Numerous theories have been proposed for the mechanisms of progression of prostate cancer to an androgen-independent state. Initially, prostate tumours appear to consist of an androgen-dependent phenotype and, upon withdrawal of androgens, tumours regress and circulating PSA levels are reduced to negligible biochemical levels. However, a proportion of the tumour cells survive and progress in an androgen-independent fashion.
Androgen-independent disease may arise from androgen-dependent cells that gradually assume the anti-apoptotic properties of basal cells. This may be due to various genetic alterations that may occur during disease progression or androgen-ablation therapy . A lot of interest has also concentrated on the androgen receptor in the progression of AIPC .
If progression was simply due to activation of the androgen receptor by other mechanisms, we should expect the tumour cells to have the characteristics of the androgen-dependent prostate epithelial cell. We know that AIPC consists of less differentiated more aggressive tumours that are phenotypically dissimilar to their androgen-dependent counterparts. Why then do some androgen-independent tumours produce PSA? This may be due to inappropriate differentiation. Alterations in the androgen receptor may play a role in androgen-independent disease, but may only be involved in the proliferation and progression of androgen-independent cells.
Previously, Isaacs and Coffey  demonstrated in the Dunning prostate cancer rat hind flank model the possibility that androgen-independent cells are originally present in androgen-dependent tumours and, following androgen ablation, these cells survive and proliferate . This androgen-independent growth is associated with increasing levels of Bcl-2, contributing to the survival of tumours . This concept has become more popular in recent years and is also supported by the fact that cells with a phenotype similar to normal basal cells are more pronounced in AIPC .
We propose that prostate cancer arises from the basal layer and that androgen-dependent tumours consist of heterogeneous cell types that may include androgen-independent cells. Evidence for this is supported by Liu et al. , who used the cell-surface markers CD44 and CD57 to calculate the ratio of basal to luminal cells in primary prostate tumours. They showed that tumours do contain a heterogeneous ratio of basal to luminal cells that varies depending on the aggressiveness of the tumours, with more advanced tumours expressing a more basal phenotype.
Why androgen-independent cells proliferate after androgen ablation therapy is not understood. Above, we proposed that the principles of normal differentiation may also have relevance in cancer. To try and understand AIPC we propose further that the principles of differentiation and proliferation may have direct relevance to its progression. One of the fundamentals of the differentiation process is that cells tend to decrease or cease proliferation . Thus androgen-independent tumour cells in an androgen environment may not normally proliferate but differentiate to a slow-growing androgen-dependent phenotype. So, in an androgen environment, androgen-independent cells may only represent a small proportion of the tumour. However, in an androgen-depleted environment, androgen-dependent tumour cells will undergo apoptosis. The lack of androgen may prohibit androgen-independent cells from differentiating and allow them to proliferate more rapidly, thus leading to the progression of AIPC (Figure 2b). Studies by Craft et al.  support this hypothesis, as they demonstrated in an androgen-dependent mouse tumour model that, after castration, outgrowth of androgen-independent cells occurred from a small subpopulation within the remaining tumour.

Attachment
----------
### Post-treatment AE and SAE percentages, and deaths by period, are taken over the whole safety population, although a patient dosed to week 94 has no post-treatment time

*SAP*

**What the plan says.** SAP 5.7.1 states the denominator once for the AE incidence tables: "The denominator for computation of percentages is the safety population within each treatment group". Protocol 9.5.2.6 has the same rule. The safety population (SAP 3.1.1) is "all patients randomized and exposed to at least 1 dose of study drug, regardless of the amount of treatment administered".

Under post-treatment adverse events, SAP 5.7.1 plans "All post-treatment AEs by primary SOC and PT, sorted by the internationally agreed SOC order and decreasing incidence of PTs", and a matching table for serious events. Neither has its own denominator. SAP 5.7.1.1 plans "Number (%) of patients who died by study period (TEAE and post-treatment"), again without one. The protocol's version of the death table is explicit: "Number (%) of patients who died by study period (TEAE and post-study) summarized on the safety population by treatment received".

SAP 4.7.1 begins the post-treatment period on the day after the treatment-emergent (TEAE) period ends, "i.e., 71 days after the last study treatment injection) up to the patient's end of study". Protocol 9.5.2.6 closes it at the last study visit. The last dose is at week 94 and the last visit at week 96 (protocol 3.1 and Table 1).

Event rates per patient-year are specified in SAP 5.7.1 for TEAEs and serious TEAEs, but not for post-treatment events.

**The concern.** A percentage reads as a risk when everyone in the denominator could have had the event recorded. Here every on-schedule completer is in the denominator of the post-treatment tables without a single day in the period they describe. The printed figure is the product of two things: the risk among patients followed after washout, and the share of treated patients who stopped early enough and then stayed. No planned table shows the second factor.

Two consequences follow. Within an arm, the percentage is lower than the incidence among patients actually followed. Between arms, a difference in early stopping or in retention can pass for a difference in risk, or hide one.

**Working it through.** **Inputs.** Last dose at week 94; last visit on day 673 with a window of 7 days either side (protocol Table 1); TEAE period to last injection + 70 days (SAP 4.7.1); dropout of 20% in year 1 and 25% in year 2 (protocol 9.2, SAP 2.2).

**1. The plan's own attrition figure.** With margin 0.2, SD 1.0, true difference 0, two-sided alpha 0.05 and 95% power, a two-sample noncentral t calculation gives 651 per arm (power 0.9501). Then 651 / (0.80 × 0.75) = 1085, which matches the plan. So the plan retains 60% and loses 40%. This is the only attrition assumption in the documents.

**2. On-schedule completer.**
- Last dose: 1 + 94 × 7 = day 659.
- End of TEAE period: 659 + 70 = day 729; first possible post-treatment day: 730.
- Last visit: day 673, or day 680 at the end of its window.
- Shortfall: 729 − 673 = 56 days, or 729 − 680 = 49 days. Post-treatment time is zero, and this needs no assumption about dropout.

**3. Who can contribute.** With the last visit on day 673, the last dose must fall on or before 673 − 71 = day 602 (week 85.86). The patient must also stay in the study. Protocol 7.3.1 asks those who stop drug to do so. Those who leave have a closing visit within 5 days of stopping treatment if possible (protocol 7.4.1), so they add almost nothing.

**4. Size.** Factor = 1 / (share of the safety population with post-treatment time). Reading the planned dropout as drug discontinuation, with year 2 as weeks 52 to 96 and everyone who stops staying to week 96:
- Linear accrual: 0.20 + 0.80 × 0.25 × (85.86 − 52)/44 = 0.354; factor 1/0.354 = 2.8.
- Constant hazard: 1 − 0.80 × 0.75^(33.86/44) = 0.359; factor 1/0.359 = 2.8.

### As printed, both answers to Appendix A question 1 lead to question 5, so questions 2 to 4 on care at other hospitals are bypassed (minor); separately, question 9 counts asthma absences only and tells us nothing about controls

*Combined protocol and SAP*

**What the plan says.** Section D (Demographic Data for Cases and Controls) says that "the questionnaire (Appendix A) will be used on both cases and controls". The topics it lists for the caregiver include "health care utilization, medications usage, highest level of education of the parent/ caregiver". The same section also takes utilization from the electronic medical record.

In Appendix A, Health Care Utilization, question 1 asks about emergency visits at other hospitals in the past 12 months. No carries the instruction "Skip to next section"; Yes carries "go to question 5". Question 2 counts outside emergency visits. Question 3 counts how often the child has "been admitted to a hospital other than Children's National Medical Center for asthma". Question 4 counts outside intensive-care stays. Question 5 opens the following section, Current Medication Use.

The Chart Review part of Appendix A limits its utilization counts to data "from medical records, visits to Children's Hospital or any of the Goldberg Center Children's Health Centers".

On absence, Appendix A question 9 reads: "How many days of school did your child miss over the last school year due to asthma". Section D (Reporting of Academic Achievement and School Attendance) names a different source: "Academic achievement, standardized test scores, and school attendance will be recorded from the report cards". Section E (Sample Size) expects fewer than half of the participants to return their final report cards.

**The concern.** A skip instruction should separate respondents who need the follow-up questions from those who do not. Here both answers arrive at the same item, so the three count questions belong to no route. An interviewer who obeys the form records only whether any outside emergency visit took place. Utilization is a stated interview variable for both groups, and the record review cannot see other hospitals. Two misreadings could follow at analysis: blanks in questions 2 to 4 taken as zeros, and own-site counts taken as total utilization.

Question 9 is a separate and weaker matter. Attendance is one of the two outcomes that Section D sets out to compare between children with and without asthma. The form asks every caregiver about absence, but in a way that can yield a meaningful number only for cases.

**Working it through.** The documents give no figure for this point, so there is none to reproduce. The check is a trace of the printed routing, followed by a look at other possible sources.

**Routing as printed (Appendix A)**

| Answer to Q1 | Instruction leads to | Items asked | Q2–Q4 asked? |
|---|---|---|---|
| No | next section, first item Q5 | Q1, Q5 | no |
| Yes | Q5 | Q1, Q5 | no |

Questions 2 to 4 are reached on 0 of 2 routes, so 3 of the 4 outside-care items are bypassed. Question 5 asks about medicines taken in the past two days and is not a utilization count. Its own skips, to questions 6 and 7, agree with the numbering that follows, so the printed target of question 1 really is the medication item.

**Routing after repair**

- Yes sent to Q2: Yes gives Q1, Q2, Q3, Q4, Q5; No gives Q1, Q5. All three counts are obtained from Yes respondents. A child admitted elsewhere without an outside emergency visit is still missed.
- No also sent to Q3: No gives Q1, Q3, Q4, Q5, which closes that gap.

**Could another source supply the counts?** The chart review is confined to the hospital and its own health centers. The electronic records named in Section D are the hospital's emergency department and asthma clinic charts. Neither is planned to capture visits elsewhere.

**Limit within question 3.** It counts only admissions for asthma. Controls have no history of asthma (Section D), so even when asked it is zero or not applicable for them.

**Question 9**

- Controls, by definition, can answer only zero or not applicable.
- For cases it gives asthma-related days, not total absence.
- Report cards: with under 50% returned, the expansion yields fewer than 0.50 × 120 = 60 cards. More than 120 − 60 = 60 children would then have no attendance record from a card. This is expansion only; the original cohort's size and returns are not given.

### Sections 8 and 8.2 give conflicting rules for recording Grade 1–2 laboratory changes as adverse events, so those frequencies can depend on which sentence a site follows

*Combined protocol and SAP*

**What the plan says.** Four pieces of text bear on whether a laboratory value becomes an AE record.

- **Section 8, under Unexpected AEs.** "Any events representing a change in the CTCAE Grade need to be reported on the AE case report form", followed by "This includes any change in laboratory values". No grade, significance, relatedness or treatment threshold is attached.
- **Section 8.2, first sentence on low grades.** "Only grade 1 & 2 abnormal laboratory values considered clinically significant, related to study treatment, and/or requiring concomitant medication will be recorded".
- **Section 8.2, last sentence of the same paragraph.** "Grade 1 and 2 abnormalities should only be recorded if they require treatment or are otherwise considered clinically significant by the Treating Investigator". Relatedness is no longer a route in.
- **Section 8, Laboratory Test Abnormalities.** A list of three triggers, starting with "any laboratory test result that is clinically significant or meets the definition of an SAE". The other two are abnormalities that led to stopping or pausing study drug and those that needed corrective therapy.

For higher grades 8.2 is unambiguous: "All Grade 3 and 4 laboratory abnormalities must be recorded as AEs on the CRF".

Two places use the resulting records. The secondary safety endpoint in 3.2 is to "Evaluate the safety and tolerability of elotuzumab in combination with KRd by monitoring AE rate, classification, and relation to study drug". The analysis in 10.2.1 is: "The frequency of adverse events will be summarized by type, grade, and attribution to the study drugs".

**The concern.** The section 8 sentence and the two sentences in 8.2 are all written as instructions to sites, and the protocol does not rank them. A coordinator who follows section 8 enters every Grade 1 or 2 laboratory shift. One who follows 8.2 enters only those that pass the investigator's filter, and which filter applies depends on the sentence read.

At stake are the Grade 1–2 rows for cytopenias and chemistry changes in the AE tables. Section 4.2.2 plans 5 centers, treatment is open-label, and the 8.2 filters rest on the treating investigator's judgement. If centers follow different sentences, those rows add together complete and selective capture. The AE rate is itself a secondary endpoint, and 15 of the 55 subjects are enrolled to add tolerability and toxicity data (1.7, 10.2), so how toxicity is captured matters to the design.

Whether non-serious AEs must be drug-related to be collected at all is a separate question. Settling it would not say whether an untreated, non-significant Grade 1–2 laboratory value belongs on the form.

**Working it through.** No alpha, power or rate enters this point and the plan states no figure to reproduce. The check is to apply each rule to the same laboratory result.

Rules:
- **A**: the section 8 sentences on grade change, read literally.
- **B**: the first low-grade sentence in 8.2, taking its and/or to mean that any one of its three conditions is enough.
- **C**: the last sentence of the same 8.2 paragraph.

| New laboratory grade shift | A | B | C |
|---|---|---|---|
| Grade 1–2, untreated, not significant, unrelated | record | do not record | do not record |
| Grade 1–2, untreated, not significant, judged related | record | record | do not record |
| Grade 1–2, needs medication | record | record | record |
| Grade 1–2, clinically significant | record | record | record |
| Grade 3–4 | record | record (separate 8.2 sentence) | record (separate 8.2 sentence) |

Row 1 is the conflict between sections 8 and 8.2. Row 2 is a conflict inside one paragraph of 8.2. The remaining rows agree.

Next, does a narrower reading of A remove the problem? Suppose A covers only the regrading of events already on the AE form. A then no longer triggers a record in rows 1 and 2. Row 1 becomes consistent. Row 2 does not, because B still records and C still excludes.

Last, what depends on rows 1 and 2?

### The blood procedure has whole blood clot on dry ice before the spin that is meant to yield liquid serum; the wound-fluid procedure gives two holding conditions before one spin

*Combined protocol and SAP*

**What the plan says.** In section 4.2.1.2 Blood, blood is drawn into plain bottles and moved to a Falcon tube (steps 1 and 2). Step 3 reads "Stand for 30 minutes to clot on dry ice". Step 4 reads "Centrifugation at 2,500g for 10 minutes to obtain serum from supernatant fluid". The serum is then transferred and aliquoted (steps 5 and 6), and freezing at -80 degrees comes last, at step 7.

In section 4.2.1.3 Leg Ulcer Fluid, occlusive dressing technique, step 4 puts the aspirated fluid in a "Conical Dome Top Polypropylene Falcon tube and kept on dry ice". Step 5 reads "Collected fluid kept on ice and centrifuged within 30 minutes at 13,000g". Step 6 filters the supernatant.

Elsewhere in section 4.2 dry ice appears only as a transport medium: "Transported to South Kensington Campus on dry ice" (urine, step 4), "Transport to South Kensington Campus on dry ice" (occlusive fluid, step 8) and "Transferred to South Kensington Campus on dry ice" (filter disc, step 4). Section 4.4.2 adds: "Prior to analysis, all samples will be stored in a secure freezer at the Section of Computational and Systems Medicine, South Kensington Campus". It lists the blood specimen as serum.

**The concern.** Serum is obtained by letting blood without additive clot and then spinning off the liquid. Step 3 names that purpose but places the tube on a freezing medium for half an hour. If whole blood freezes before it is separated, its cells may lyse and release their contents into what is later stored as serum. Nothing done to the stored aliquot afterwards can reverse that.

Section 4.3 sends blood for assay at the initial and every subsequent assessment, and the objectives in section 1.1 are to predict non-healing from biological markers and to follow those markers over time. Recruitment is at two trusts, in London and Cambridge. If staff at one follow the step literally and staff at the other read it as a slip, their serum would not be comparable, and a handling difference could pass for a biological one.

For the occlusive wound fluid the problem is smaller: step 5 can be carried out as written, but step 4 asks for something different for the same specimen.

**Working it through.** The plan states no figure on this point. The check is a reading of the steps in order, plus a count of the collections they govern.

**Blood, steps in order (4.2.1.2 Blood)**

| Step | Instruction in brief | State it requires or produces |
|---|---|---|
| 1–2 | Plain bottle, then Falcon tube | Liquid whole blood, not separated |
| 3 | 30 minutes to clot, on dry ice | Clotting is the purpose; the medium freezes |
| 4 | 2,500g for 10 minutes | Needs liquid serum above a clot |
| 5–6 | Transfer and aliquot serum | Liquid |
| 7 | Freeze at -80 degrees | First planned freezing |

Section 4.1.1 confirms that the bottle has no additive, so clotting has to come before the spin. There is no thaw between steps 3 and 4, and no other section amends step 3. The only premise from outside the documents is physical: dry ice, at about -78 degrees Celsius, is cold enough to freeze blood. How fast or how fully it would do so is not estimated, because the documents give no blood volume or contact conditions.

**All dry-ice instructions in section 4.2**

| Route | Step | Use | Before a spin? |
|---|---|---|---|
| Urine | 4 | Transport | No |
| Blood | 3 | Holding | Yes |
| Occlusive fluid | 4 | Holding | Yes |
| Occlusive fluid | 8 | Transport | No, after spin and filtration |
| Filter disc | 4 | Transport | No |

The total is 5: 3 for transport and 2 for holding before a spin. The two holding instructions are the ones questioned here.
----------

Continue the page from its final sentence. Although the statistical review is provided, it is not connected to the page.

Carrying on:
Androgens are required for the proliferation and maintenance of the luminal secretory layer of the prostate epithelium and withdrawal causes these cells to undergo apoptosis. Based on this concept, castration therapies such as androgen ablation have been adopted for the treatment of prostate cancer. However, even after initial biochemical responses, patients will inevitably develop androgen-independent disease. The fact that the basal layer remains following castration would indicate that the prostate gland has the potential to develop tumours depending on the differentiation signals these basal cells receive.